Rare Birds founder Jo Burston launches online program to foster entrepreneurship in Australian children
Monday, August 8, 2016/
Rare Birds founder Jo Burston has joined forces with innovation expert Dr Richard Seymour to launch an online learning program to foster entrepreneurship in young Australian children.
Phronesis Academy, which launched on the weekend, offers an online, blended learning program for secondary school students to learn the skills, know-how and self-belief needed to launch and grow businesses and social enterprises.
The need to set this up hit Burston a few years ago, when she asked a group of young girls in a classroom what an entrepreneur is.
“They all thought it was a man,” Burston tells StartupSmart.
Wanting to promote the world of entrepreneurship to young girls especially, she began speaking with Seymour who teaches entrepreneurship at the University of Sydney Business School and is the founder of the Entrepreneurship Development Network Asia.
“He was able to see both sides of the coin,” Burston says.
“I felt our schooling system was not catering to teaching business or entrepreneurship at that early age.”
With 40% of jobs set to disappear by 2026, Burston says these skills are absolutely critical and taking a collaborative approach between entrepreneurs, government and academics is important to create holistic solutions.
After a successful trail, Phronesis Academy’s first program, startup.business, will be delivered to Year 9 students across Australia, starting in New South Wales from August 22.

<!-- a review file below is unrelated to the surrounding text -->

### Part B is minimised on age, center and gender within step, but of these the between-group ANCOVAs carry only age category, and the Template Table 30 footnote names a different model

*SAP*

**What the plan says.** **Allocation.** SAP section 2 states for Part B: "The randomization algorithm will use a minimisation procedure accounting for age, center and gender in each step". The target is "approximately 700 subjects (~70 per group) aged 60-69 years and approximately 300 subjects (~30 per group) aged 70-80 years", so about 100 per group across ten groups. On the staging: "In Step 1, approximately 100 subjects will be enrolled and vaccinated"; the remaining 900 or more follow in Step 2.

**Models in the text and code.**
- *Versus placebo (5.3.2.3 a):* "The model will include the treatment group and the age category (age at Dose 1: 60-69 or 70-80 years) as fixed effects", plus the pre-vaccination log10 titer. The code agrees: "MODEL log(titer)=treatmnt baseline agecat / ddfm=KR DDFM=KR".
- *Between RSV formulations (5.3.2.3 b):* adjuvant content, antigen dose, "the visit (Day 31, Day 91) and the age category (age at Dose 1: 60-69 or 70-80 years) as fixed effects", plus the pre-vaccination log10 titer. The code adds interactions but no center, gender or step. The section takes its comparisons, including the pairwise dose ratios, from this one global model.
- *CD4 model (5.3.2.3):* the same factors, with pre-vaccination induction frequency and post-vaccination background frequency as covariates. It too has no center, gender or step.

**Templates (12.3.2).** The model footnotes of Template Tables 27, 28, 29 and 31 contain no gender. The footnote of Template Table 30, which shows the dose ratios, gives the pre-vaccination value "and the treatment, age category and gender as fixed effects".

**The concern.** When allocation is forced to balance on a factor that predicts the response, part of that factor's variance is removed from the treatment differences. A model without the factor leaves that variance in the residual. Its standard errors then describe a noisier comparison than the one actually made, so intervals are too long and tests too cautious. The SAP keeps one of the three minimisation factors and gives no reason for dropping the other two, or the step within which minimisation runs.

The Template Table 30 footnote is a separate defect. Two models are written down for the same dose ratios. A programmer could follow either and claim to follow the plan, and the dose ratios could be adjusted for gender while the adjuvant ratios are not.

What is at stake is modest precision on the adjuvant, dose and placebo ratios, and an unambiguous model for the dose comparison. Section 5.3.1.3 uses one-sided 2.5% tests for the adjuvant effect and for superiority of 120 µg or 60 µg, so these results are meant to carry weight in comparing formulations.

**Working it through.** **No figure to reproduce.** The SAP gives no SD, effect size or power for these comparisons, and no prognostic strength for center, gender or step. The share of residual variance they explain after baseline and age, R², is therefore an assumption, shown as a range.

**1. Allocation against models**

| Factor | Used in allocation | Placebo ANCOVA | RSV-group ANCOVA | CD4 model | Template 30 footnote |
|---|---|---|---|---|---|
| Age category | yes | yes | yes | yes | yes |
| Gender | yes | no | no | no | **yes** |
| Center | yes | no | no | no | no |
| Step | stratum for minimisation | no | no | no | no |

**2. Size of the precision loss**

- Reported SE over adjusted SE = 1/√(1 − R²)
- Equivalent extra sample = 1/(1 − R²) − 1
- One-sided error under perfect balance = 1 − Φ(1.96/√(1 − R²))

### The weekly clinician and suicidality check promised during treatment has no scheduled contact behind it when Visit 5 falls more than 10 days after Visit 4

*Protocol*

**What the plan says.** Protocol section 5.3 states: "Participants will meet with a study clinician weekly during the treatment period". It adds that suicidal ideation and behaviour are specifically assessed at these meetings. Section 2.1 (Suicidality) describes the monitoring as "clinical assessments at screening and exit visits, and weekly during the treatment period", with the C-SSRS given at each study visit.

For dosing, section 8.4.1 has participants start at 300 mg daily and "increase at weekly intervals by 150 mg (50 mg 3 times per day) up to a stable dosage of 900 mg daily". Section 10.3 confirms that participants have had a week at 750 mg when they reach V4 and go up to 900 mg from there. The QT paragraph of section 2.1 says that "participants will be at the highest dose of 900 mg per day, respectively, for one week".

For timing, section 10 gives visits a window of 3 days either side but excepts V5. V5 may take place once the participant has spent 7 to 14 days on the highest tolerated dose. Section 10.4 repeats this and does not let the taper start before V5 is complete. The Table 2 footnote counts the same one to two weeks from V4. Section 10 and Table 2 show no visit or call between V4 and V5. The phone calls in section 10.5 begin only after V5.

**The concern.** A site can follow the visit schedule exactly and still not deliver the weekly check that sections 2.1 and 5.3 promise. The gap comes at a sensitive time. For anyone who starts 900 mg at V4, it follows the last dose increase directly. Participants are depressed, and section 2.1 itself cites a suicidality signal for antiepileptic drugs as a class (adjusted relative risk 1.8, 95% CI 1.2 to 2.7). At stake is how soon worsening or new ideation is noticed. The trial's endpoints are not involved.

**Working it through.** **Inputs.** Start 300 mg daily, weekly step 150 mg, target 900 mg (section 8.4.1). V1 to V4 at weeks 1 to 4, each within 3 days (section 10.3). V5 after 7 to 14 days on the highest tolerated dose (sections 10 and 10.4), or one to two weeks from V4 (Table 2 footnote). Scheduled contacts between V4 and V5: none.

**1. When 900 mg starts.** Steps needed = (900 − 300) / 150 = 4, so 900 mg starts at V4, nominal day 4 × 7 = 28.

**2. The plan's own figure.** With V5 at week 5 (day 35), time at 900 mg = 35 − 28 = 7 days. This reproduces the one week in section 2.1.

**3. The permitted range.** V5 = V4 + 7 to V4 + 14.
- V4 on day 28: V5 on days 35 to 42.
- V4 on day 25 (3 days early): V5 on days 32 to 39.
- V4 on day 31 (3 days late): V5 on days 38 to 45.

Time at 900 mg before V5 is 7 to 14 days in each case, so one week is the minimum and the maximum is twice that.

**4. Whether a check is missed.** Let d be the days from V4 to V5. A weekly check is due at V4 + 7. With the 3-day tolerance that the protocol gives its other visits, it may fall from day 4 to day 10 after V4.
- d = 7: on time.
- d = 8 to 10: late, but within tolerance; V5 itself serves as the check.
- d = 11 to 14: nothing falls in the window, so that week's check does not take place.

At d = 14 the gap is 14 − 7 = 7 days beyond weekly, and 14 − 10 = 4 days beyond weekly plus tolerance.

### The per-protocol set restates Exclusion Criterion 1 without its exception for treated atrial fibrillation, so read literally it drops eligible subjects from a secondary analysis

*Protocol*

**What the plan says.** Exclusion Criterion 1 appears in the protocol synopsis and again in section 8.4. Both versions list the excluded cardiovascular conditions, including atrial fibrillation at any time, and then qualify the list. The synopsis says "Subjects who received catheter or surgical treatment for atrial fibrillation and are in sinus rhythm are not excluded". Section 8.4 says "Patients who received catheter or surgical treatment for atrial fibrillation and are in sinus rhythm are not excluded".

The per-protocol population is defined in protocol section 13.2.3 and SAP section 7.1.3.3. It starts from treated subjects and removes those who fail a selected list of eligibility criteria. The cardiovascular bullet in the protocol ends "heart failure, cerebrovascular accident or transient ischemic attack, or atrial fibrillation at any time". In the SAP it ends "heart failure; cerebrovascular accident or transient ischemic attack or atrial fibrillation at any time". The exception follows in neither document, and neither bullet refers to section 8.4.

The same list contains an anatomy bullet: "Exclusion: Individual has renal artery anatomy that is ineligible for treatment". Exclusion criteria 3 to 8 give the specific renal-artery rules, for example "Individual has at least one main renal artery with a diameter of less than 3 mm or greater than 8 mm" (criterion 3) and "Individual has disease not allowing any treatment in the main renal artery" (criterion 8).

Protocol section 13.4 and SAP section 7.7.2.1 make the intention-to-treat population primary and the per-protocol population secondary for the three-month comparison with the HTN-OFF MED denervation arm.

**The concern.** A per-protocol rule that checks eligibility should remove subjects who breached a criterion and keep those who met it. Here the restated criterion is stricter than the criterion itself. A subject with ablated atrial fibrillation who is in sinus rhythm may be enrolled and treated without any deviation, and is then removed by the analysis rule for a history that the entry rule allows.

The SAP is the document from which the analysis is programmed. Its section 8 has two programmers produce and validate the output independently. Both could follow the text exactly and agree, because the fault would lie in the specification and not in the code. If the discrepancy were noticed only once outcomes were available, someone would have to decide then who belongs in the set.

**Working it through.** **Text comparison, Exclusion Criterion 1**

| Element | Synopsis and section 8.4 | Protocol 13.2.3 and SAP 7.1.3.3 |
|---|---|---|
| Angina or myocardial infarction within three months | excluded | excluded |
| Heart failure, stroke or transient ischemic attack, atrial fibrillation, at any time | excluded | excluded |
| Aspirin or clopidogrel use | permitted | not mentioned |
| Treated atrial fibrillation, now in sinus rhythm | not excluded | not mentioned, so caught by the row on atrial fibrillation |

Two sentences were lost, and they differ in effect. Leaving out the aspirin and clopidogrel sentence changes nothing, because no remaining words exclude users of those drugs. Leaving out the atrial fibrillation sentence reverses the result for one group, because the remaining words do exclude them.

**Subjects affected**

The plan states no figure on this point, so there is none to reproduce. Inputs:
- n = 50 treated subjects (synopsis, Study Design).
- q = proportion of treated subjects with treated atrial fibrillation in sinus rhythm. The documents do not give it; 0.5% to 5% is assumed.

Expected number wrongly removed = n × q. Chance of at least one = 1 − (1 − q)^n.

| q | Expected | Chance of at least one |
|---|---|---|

“We’ve seen kids that have had learning challenges go through this course and their grades have gone up,” Burston says.
“It changes their ability to see within themselves what they’re capable of doing.”
Startup.business is priced at $96 per module or $496 for the full six-part course.
By pricing the program, Burston says she’ll be able to grow Phronesis Academy quickly across the world and empower the next generation with the skills and knowledge to pursue what they care about instead of following the convention route.
“If you’ve got a mobile phone and access to the internet, it doesn’t matter whether you’re in Bangladesh, Perth or Chicago, you should be able to learn entrepreneurship,” she says.
The blended learning program will see students grow in and outside the classroom.
“What we teach with startup.business is creative thinking, problem solving, business relations, and peer-to-peer learning which happens within the group, it’s a collaborative approach which is what it’s like in the workforce,” Burston says.
“It’s learning in action.”
Instead of simply reading and memorising, Burston says students will be asked to actually do things in the real world, by going out and speaking to business owners, testing concepts and reflecting on the outcomes.
It’s a groundbreaking and important initiative to have academics working alongside entrepreneurs to teach children practical business skills, Seymour says.
“This is combining decades of entrepreneurship experience, Jo’s as an entrepreneur and mine as an educator,” he says.
“We’ve designed startup.business from the ground up to be active, inspiring, and anchored in theory and practice.”
The announcement of Phronesis Academy coincides with the launch of Burston’s new book Building Brilliant Business Kids.
“We showcased 12 kids who have formed companies and are growing companies, who are proving that you don’t need to have lots of money and resources to get off the ground,” she says.
“It’s not just about learning about the fundamentals of business but getting the fundamental of enabling that young person to feel confident.”
This article was first published by StartupSmart.
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